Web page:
Thursday, May 28, 2009

Intro to Mike Leigh's Secrets & Lies - Cinema Arts 1996

Cinema Arts Center
Huntington, New York
November 10, 1996
Introduction to Secrets & Lies

The plot is simple in this wonderful British film: a young woman, who had been adopted at birth, decides, after her adoptive parents have died, to search for her birth mother. Since 1975 in Great Britain an adult adoptee can choose to do just that, because a more enlightened social policy recognizes the truth that a person's right to know his name, his family, his heritage, is an inalienable right.

Not so in 47 of these United States. Adoption records, which were always open, began to be sealed in the 1940's. As recently as ten years ago Pennsylvania, which had always had open records, sealed all adoption records retroactively. Alabama has done the same. Unlike Great Britain, Germany, Holland, Australia, New Zealand, and Israel, we here in the U.S., and especially here in New York State, claim that certain adults do not have that right. Is it because they have been convicted of a crime; are they mentally incapacitated; is there abuse afoot? Not at all--but these are the adopted, and the contract signed over their infant bodies without their consent continues to keep secret from them their names, their parents, their heritage, their genetic information.

If I were to go into the audience tonight and ask you: "Does a person have the right to know his name?" I would think most of you might chuckle and say, "Of course." But if I were to insert the word adopted, then many would hesitate, and some would simply say, "No." But the question remains: does an adult American citizen have the right to know his name, to see his birth certificate, to know his heritage and medical history or not? Must adopted persons remain second class citizens?

A psychiatrist who treats adoptees recently wrote that foreign travel is a significant factor in spurring an adoptee to begin searching. I can attest to this for in 1985, after spending three months in Korea studying language and culture and experiencing culture shock, I returned to New York with one firm purpose in mind--to find my birth mother, who I would later discover was unmarried and alone, sent to New York by her older brother to deliver me into the world and then relinquish me to the closed adoption system. My mother would name though. She gave me the name of her brother, who was a Jesuit priest.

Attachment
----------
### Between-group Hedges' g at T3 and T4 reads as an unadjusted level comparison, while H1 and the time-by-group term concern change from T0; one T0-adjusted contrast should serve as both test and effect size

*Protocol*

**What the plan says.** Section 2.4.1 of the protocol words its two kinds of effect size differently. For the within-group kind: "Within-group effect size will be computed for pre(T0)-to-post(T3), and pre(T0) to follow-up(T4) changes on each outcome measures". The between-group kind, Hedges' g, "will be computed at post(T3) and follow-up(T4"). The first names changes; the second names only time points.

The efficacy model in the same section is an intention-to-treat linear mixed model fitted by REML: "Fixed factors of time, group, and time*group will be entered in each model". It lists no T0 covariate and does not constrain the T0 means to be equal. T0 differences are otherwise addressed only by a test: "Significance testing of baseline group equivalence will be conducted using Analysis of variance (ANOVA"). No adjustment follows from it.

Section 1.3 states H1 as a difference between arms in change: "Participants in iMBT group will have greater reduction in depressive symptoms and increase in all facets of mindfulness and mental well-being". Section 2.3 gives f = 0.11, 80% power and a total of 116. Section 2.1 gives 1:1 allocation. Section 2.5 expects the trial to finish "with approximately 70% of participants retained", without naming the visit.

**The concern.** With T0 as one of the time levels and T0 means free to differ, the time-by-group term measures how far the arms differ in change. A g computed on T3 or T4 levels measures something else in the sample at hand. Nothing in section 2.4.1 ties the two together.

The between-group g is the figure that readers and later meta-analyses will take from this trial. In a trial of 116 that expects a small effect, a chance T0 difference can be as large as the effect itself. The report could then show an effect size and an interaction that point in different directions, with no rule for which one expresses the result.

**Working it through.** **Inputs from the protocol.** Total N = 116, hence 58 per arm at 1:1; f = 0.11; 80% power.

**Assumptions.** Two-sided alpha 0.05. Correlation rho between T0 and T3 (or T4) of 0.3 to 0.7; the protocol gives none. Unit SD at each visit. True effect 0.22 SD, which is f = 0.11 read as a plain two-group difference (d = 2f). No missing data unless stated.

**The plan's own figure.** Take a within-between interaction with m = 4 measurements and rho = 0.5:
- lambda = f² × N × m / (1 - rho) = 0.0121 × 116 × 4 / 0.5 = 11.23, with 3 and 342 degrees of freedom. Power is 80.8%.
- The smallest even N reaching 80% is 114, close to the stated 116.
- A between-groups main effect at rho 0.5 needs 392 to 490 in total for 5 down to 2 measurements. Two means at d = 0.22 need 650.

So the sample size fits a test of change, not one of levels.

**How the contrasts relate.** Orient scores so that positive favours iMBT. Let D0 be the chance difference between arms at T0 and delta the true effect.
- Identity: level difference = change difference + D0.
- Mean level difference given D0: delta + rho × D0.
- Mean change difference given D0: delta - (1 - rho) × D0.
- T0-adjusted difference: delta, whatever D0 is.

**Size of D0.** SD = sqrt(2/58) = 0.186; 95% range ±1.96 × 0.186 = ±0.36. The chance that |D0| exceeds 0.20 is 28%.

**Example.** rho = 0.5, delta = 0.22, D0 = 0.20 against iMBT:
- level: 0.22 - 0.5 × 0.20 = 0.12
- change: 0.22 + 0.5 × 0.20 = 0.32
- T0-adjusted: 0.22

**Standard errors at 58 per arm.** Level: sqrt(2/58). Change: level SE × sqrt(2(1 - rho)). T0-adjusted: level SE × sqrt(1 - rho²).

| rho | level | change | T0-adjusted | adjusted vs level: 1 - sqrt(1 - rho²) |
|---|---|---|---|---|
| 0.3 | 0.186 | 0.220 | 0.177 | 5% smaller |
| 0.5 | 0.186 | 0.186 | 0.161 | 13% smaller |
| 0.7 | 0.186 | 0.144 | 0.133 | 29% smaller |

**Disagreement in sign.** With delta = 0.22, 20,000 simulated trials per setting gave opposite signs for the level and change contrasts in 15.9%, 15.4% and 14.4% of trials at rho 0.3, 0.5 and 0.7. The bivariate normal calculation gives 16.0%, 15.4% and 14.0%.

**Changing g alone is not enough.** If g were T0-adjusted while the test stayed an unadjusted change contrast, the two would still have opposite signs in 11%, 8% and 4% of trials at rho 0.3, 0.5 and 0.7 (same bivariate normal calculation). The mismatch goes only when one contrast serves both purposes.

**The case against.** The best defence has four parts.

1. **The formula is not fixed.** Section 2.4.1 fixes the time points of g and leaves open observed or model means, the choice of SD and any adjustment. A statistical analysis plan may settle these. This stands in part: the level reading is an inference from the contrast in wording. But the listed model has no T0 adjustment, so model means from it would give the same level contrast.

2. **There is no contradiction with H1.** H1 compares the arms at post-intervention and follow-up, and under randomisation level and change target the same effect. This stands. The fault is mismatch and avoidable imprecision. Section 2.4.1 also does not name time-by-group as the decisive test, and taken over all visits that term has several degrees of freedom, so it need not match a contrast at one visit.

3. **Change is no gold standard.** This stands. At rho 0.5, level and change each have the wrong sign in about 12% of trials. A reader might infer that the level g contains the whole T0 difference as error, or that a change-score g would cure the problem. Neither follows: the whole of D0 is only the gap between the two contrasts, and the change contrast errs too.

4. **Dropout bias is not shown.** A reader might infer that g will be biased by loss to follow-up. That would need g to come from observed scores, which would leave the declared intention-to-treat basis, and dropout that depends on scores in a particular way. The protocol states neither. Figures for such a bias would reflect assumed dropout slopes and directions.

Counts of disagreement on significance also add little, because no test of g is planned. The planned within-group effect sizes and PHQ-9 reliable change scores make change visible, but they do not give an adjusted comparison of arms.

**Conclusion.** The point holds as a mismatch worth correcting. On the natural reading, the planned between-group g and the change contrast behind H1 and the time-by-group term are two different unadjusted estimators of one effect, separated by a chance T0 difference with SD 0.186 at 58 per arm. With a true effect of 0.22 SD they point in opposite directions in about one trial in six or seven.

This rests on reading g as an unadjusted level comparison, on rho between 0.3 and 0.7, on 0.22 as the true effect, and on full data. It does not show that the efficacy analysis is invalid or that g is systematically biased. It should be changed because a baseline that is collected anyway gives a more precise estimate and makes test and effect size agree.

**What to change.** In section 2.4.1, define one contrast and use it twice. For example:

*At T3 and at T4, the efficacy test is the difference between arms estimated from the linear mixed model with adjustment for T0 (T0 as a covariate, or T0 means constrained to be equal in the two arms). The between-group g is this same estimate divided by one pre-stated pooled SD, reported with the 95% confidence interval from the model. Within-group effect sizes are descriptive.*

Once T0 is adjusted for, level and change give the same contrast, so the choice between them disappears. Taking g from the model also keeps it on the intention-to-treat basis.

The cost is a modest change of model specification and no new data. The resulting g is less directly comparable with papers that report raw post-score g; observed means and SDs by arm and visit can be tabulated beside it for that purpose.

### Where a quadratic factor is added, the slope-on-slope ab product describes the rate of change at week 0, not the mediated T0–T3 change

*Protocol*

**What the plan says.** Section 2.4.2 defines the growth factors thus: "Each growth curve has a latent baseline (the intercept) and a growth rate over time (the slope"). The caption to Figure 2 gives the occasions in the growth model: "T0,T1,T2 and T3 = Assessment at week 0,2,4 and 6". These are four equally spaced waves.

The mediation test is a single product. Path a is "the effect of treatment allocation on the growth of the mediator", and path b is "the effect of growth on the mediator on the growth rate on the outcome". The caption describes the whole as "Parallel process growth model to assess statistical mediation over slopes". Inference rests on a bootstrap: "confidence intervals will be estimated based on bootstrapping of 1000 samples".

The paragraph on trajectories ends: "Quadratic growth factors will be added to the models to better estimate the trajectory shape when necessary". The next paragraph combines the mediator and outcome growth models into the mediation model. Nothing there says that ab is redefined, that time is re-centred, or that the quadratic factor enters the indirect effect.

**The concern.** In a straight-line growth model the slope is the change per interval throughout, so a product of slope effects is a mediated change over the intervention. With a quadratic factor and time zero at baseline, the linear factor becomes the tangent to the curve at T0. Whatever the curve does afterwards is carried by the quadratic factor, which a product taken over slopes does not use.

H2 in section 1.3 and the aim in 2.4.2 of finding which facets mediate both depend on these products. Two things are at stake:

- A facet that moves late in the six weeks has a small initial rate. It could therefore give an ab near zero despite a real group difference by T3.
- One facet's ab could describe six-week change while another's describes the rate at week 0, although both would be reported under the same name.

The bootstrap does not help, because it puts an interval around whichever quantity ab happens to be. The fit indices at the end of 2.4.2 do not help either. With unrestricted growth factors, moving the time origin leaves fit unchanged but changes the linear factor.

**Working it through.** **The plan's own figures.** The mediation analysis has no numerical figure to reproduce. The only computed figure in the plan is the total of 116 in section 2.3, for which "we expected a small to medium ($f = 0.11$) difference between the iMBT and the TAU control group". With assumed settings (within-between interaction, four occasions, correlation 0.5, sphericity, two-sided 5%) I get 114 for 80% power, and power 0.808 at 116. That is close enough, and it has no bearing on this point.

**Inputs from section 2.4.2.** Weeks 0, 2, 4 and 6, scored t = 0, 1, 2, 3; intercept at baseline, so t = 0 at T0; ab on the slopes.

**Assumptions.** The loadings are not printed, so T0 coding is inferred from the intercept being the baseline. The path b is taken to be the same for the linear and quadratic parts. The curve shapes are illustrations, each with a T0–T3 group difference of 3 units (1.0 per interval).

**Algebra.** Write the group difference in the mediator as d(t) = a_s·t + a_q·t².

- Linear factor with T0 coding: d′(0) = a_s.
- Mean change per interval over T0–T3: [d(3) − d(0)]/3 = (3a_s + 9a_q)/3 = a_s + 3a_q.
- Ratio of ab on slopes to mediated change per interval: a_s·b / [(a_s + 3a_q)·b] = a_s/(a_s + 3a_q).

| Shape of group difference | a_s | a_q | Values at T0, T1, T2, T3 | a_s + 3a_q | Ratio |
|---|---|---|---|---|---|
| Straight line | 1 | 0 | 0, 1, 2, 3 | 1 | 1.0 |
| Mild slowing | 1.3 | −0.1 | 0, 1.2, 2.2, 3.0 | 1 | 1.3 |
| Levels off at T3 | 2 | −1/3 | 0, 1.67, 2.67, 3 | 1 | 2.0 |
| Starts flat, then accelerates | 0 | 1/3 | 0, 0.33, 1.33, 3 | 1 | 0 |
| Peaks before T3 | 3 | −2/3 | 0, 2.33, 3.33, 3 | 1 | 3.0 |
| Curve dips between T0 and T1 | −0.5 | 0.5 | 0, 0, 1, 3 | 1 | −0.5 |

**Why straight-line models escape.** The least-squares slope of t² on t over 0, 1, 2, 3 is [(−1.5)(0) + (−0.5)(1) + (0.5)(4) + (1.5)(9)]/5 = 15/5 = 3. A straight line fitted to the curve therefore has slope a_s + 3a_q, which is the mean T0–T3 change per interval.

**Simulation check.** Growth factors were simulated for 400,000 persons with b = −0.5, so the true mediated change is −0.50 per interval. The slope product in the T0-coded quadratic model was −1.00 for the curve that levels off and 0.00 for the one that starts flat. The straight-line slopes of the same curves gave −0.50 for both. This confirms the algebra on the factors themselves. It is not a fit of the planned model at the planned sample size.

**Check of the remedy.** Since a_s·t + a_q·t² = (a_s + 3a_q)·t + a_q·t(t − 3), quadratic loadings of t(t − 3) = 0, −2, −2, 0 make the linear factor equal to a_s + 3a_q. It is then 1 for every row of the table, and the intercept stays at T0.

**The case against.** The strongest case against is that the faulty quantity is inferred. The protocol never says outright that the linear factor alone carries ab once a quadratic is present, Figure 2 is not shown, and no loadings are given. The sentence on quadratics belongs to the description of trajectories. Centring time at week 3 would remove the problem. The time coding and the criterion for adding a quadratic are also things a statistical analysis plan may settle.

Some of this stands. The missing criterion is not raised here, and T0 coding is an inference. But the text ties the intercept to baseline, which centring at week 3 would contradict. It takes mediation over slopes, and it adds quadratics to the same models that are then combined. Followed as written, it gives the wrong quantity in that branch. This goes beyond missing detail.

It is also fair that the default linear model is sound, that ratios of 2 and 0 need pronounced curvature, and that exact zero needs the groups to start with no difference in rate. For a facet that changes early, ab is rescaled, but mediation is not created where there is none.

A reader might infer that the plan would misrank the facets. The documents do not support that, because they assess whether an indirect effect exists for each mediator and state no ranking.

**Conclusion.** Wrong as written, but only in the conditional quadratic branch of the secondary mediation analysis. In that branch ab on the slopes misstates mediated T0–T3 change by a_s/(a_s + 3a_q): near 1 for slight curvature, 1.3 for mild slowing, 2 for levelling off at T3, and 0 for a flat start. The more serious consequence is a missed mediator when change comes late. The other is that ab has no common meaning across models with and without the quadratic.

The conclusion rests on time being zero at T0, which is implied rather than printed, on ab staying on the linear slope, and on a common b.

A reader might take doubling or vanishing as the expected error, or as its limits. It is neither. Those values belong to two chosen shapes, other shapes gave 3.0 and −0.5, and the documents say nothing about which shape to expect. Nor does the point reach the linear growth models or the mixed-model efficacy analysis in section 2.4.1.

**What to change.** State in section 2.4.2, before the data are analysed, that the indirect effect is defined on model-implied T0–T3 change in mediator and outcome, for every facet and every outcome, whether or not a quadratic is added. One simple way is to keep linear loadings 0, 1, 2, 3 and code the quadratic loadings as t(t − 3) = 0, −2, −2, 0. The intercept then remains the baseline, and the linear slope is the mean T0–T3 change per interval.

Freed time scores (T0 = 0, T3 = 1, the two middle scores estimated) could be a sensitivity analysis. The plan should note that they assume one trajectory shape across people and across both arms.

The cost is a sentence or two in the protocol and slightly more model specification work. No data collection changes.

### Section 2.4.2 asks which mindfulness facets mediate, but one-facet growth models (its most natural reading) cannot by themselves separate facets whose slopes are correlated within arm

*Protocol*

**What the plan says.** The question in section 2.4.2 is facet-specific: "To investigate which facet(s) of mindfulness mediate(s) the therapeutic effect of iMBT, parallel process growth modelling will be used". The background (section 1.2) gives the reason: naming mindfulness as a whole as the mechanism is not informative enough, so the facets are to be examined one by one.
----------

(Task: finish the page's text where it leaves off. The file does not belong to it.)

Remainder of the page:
Some friends asked me: "Why would you want to do such a thing?" It was some time till I found others who asked with a different emphasis: "why wouldn't you want to know?" But unlike Hortense Cumberbatch, the adoptee in tonight's film, all my adoption records were sealed. In their place were issued one lie after another. My birth certificate indicated that my adoptive parents gave me birth. My baptismal certificate says the same and further lies that my adoptive parents baptized me, which they did not, and lies about the identity of my godparents. When I wanted to become a priest I produced my false baptismal certificate only to be told that the proper authorities would find the original so that a proper dispensation could be given--that is special permission obtained for me to be ordained a priest. "Why?" I asked. "Because bastards cannot be ordained priests," they said. "I guess it couldn't have been that secret," I said.